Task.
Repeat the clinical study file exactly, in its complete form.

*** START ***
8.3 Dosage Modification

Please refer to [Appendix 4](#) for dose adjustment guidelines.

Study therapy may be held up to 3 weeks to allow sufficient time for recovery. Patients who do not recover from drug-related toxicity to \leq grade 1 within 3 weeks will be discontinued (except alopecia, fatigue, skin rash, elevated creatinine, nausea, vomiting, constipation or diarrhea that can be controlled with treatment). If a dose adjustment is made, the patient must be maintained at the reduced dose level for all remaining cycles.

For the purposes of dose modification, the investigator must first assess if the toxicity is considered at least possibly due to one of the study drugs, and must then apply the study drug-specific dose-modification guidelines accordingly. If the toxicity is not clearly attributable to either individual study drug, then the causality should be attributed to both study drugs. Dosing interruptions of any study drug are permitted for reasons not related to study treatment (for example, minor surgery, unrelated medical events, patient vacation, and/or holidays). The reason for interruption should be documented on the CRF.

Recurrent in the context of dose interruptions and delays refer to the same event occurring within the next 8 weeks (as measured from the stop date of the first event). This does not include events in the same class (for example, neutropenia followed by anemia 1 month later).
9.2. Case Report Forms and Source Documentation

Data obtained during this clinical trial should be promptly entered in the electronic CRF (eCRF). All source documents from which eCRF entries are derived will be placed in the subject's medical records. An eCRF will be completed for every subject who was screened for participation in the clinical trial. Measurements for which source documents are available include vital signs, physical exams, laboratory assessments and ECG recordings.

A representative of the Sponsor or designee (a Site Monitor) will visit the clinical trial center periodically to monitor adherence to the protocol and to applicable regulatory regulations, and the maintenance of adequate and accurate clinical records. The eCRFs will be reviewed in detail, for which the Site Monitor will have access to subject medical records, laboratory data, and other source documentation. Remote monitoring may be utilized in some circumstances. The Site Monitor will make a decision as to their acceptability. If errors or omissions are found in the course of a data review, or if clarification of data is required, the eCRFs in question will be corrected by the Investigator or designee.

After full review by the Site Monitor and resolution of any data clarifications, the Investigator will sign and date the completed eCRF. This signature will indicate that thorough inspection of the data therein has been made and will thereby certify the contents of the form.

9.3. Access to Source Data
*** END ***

8.3 Dosage Modification

Please refer to [Appendix 4](#) for dose adjustment guidelines.

Study therapy may be held up to 3 weeks to allow sufficient time for recovery. Patients who do not recover from drug-related toxicity to \leq grade 1 within 3 weeks will be discontinued (except alopecia, fatigue, skin rash, elevated creatinine, nausea, vomiting, constipation or diarrhea that can be controlled with treatment). If a dose adjustment is made, the patient must be maintained at the reduced dose level for all remaining cycles.

For the purposes of dose modification, the investigator must first assess if the toxicity is considered at least possibly due to one of the study drugs, and must then apply the study drug-specific dose-modification guidelines accordingly. If the toxicity is not clearly attributable to either individual study drug, then the causality should be attributed to both study drugs. Dosing interruptions of any study drug are permitted for reasons not related to study treatment (for example, minor surgery, unrelated medical events, patient vacation, and/or holidays). The reason for interruption should be documented on the CRF.

Recurrent in the context of dose interruptions and delays refer to the same event occurring within the next 8 weeks (as measured from the stop date of the first event). This does not include events in the same class (for example, neutropenia followed by anemia 1 month later).
9.2. Case Report Forms and Source Documentation

Data obtained during this clinical trial should be promptly entered in the electronic CRF (eCRF). All source documents from which eCRF entries are derived will be placed in the subject's medical records. An eCRF will be completed for every subject who was screened for participation in the clinical trial. Measurements for which source documents are available include vital signs, physical exams, laboratory assessments and ECG recordings.

A representative of the Sponsor or designee (a Site Monitor) will visit the clinical trial center periodically to monitor adherence to the protocol and to applicable regulatory regulations, and the maintenance of adequate and accurate clinical records. The eCRFs will be reviewed in detail, for which the Site Monitor will have access to subject medical records, laboratory data, and other source documentation. Remote monitoring may be utilized in some circumstances. The Site Monitor will make a decision as to their acceptability. If errors or omissions are found in the course of a data review, or if clarification of data is required, the eCRFs in question will be corrected by the Investigator or designee.

After full review by the Site Monitor and resolution of any data clarifications, the Investigator will sign and date the completed eCRF. This signature will indicate that thorough inspection of the data therein has been made and will thereby certify the contents of the form.

9.3. Access to Source Data